In conclusion, returning to the Bodhisattva’s femaleness in the Abhidharmakośopāyikāṭīkā (and elsewhere), assumed at the time of the former Buddha Ajita after the initial resolution to Buddhahood is made (to be left behind at the time of the former Buddha Ratnaśikhin), here it appears that being born as or changing to female for a Bodhisattva in mid-career is possible. But elsewhere – in other Middle-Period narratives transmitted across different traditions and in the mainstream fully-fledged bodhisattva literature of the Mahāyāna – this is not envisaged as being possible. The Bodhisattva’s femaleness in the Abhidharmakośopāyikā-ṭīkā and related sources seems to be presented somewhat fluidly and neutrally once it is read against the Buddhological map that it presupposes. It is no more and no less than one of the well signposted steps in the epochal career that unfolds of its own accord, something of an incidental state of existence as the path proceeds closer to the prediction to Buddhahood and, finally, the present Buddha Śākyamuni’s final birth. 

Appendix: Text of Up 4069

References: C, mngon pa, ju 232b2–233a5; D 4094, mngon pa, ju 232b3–233a5; G 3598, mzod ’grel, tu

348a1–349a1; N, mngon pa, tu 256b2–257a6; P 5595, mngon pa’i bstan bcos, tu 265b5–266b1; Si-T

3323, mngon pa, ju 56711–5692 (with apparatus in vol. 161 p. 737).

The scribal peculiarities of the Golden manuscript Tanjur (e.g., nyamasu for nyams su, zhabasu for zhabs su etc.) are not indicated.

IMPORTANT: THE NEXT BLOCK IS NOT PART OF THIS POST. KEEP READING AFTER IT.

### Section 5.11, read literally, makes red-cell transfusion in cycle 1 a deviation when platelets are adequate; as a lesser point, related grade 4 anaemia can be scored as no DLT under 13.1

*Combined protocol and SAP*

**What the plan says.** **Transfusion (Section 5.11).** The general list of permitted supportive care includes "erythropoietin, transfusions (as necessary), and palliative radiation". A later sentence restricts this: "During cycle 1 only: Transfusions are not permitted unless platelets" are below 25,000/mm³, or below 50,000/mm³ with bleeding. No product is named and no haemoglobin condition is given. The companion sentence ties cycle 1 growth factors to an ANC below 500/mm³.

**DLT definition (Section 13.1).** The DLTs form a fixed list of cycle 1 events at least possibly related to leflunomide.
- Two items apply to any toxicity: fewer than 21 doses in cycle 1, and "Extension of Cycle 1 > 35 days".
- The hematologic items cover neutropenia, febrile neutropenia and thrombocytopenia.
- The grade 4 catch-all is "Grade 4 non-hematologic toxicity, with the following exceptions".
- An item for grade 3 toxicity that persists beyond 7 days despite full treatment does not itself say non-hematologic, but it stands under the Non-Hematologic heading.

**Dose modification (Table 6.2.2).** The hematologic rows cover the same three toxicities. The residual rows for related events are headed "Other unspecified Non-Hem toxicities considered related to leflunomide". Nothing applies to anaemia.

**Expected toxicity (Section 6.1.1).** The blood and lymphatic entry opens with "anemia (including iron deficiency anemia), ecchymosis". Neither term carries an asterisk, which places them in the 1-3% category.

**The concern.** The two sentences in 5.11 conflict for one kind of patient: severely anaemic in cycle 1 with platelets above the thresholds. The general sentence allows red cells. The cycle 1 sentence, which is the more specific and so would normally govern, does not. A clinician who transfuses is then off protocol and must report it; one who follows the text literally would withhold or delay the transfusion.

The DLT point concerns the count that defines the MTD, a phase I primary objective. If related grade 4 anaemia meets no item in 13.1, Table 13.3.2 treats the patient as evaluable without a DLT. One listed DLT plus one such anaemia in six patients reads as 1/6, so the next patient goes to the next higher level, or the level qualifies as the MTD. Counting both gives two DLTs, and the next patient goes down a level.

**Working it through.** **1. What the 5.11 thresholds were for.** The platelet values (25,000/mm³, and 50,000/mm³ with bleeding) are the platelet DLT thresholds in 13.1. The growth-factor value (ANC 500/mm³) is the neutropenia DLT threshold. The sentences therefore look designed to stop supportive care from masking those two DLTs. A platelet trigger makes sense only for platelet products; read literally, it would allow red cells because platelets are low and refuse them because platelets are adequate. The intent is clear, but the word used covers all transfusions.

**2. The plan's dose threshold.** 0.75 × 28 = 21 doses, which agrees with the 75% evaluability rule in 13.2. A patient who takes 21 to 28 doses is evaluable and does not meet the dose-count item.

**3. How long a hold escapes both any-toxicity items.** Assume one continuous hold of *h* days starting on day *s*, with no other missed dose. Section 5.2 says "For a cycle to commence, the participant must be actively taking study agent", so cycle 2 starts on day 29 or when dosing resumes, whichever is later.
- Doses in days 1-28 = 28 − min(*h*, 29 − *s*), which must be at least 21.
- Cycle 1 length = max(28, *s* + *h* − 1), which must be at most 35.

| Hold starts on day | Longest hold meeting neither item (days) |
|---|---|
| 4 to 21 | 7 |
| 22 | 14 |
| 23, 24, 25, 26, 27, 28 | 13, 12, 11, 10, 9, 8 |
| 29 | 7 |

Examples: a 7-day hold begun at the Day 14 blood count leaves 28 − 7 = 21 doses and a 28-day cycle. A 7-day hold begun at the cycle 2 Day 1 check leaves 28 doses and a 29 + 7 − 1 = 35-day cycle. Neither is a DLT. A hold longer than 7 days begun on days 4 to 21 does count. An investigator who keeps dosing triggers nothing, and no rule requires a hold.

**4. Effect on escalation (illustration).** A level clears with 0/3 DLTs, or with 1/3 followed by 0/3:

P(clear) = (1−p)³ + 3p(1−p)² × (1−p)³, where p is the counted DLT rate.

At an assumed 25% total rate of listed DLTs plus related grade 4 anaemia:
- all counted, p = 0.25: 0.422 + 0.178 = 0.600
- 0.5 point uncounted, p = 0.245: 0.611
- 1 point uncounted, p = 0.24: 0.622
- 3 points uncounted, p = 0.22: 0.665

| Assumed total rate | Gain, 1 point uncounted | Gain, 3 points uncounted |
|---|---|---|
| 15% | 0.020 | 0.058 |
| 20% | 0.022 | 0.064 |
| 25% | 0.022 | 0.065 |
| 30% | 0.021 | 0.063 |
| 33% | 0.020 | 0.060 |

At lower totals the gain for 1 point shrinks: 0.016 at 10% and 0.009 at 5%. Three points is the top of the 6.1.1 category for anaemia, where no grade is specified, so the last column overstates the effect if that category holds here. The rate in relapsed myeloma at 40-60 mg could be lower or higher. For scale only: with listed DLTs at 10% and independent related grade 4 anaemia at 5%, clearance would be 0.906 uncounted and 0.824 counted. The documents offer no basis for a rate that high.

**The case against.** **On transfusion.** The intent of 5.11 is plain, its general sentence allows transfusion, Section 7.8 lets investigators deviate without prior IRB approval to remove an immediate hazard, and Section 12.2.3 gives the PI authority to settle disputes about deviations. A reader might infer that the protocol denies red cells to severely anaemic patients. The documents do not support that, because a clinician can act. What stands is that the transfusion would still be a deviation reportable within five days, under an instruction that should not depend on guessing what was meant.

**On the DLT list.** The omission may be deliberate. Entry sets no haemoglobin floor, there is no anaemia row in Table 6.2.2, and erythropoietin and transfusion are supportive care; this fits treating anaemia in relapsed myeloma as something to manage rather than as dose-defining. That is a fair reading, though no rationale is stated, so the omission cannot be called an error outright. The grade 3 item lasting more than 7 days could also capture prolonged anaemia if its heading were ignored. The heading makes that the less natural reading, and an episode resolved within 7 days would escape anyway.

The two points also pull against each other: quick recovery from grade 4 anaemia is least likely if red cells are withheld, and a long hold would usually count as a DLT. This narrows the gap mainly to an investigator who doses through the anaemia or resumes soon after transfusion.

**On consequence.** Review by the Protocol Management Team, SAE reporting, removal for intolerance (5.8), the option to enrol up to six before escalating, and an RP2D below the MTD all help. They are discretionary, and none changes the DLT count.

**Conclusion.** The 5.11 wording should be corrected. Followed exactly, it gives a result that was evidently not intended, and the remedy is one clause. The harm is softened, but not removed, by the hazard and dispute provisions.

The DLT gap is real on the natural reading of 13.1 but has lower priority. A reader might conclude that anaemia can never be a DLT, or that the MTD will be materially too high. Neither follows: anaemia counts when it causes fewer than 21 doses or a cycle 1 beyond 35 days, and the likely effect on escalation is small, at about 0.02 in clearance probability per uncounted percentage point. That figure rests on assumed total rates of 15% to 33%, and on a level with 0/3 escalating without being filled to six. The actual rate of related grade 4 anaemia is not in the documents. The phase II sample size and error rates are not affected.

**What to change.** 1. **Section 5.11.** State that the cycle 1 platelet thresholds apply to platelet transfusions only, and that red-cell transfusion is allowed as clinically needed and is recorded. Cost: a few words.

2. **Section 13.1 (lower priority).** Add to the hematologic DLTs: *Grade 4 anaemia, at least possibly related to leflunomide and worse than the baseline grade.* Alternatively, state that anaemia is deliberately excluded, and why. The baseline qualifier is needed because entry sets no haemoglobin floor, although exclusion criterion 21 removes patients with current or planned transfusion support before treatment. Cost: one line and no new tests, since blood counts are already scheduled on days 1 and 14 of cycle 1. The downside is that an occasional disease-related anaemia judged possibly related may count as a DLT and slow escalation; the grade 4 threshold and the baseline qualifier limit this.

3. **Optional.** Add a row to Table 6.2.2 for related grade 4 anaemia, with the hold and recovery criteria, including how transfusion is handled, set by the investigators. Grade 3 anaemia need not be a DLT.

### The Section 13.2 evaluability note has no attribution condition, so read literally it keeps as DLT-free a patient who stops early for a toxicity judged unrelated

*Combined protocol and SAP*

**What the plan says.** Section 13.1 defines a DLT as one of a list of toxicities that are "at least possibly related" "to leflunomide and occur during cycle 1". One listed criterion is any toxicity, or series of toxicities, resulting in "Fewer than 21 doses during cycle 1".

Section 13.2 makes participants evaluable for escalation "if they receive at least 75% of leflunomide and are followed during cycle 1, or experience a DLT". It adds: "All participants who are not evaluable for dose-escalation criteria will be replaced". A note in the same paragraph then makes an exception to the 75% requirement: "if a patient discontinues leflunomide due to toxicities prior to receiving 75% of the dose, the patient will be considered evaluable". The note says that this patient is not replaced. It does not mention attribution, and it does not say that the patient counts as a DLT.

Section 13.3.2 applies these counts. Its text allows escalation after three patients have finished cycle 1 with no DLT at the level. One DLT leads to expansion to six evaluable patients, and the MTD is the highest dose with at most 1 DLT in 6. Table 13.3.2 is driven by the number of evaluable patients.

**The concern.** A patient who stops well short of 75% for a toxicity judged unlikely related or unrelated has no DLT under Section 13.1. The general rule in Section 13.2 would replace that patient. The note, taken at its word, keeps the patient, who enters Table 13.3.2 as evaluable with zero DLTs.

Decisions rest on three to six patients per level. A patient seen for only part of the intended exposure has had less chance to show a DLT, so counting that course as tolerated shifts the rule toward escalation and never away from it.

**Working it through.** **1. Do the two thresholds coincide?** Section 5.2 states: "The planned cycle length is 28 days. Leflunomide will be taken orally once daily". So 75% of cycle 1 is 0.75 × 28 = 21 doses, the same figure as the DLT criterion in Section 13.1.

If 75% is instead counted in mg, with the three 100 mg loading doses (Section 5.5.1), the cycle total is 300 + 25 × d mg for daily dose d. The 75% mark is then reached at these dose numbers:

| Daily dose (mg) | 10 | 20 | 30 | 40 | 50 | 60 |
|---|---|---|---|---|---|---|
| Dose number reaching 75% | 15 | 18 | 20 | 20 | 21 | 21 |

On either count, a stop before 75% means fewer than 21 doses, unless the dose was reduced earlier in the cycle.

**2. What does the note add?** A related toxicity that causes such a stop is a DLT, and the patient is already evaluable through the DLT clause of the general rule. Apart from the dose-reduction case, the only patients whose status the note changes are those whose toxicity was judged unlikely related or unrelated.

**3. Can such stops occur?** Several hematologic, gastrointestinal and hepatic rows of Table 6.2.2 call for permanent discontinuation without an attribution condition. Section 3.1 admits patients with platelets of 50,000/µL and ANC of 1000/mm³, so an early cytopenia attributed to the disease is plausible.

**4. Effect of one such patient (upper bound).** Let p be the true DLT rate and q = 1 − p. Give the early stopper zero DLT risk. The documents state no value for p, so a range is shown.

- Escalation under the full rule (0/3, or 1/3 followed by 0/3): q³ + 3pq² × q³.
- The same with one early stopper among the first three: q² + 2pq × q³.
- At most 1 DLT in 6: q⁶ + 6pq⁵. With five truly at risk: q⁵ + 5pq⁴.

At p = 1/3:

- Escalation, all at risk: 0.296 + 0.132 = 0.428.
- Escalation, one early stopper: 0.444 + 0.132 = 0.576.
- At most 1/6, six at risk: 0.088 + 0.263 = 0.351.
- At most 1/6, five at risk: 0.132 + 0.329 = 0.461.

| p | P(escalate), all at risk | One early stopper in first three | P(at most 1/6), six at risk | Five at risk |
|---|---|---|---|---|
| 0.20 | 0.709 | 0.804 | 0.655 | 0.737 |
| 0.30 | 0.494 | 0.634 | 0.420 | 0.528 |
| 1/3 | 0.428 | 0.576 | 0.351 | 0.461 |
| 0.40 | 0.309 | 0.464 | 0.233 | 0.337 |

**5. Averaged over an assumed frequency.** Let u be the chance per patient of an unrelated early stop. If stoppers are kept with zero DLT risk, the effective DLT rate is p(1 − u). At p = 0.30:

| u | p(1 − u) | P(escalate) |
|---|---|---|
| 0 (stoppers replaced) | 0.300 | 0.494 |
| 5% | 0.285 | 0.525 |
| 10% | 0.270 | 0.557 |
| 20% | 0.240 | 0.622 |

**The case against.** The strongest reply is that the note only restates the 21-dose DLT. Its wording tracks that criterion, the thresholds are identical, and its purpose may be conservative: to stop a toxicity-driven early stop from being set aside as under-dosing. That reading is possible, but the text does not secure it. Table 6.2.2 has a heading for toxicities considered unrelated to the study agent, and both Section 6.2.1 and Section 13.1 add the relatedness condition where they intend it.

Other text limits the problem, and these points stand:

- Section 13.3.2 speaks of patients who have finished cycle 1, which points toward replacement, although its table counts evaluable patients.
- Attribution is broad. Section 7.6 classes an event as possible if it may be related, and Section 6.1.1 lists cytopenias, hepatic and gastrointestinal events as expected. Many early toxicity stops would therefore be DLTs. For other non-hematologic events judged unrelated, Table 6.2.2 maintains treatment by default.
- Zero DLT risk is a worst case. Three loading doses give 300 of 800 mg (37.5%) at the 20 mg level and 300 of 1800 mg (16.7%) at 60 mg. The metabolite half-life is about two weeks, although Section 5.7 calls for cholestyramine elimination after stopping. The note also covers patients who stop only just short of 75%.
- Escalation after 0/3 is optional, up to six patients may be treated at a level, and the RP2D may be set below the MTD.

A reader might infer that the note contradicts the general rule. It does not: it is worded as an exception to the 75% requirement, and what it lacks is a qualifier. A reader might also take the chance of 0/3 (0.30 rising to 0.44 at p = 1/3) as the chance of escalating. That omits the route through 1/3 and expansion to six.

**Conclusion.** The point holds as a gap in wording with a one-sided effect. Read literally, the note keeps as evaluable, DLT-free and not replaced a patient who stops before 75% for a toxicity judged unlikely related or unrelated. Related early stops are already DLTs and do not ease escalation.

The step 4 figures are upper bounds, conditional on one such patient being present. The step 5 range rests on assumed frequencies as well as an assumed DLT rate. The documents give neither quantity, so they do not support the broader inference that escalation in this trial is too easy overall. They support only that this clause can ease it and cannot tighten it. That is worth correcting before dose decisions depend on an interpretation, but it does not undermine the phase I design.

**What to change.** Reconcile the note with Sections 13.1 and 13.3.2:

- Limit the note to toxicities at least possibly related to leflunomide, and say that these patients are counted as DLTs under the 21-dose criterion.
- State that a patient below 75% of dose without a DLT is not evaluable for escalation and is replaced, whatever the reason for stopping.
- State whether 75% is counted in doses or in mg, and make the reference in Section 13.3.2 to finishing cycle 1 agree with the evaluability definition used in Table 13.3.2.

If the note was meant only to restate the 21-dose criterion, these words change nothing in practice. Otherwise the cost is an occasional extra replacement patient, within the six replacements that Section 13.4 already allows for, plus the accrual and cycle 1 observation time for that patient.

ji ltar dge slong gi dge ’dun la bud med ces [brjod pa zhes]i bya ba la | gang gi tshe bcom ldan ’das kyi gsung [kau śām bī] pa’i [dge]ii slong rnams [[[kyis]]]iii lan gsum gyi bar du phyir [bzlog]iv pa dang | de’i tshe dge slong rnams kyis the tshom thams cad gcod par mdzad pa sangs rgyas bcom ldan ’das la zhus pa | de bzhin gshegs pas phrin las ci zhig mdzad nas las de’i rnam par smin [pas]v bcom ldan ’das kyis dge ba’i gsung | phan pa’i gsung | gzung bar [’os]vi pa’i tshig dag kyang kau śām bī pa’i dge slong rnams kyis lan gsum gyi bar du phyir bzlog | bcom ldan ’das kyis bka’ stsal [pa]vii | dge slong dag de bzhin gshegs pa nyid kyis te | sngon gzhan gyis byas shing bsags pa dag gzhan [su]viii zhig gis nyams su myong [bar]ix ’gyur [ba]x zhes bya ba nas | lus can rnams la ’bras bur smin [||]xi zhes bya ba’i bar du’o || dge slong dag sngon byung ba ’das pa’i dus na de bzhin gshegs pa dgra bcom pa yang dag par rdzogs pa'i sangs rgyas rig pa dang zhabs su ldan pa | bde bar gshegs pa [|]xii ’jig rten mkhyen pa [|]xiii bla na med pa [|]xiv skyes bu ’dul zhing kha lo sgyur ba | lha dang mi rnams kyi ston pa sangs rgyas bcom ldan ’das yang dag par rdzogs pa’i sangs rgyas [ma]xv pham pa zhes bya bajig rten du byung ste | de’i tshe na nga byang chub sems dpa’i [[[spyad pa]]]xvi spyod de phyug po’i bur gyur te | bla na med pa’i byang chub tu sems bskyed cing rab tu byung ngo || rab tu byung nas sde snod gsum par gyur to || de nas dge slong gi dge ’dun la rtsod pa byung [[[ste]]]xvii | des rtsod pa de cher ’phel bar byas so ||ji tsam na dge slong mdo [sde]xviii ’dzin pa zhig gis de bton nas rtsod pa de zhi bar byas pa dang | [des bud]xix med rnams kyi rtsod pa zhi bar byas sam zhes dge slong gi dge ’dun la bud med ces [smras so]xx || ngag gi nyes par [[[spyad]]]xxi pa des de’i skyes pa’i dbang po nub cing bud med kyi dbang po byung bar gyur cing skye ba lnga brgyar bud med du skyes shing yang dag par rdzogs pa’i sangs rgyas rin chen gtsug tor can gyis de’i bud med kyi dngos po bzlog cing skyes pa’i dngos po thob par [byas so]xxii || nga nyid de’i tshe de’i dus na phyug po’i bur gyur cing byang chub sems dpa’i spyad pa spyod pa na sde snod []xxiii gsum par gyur kyang ngas dge ’dun la ngag [gi]xxiv nyes par spyod pa [smras]xxv pas las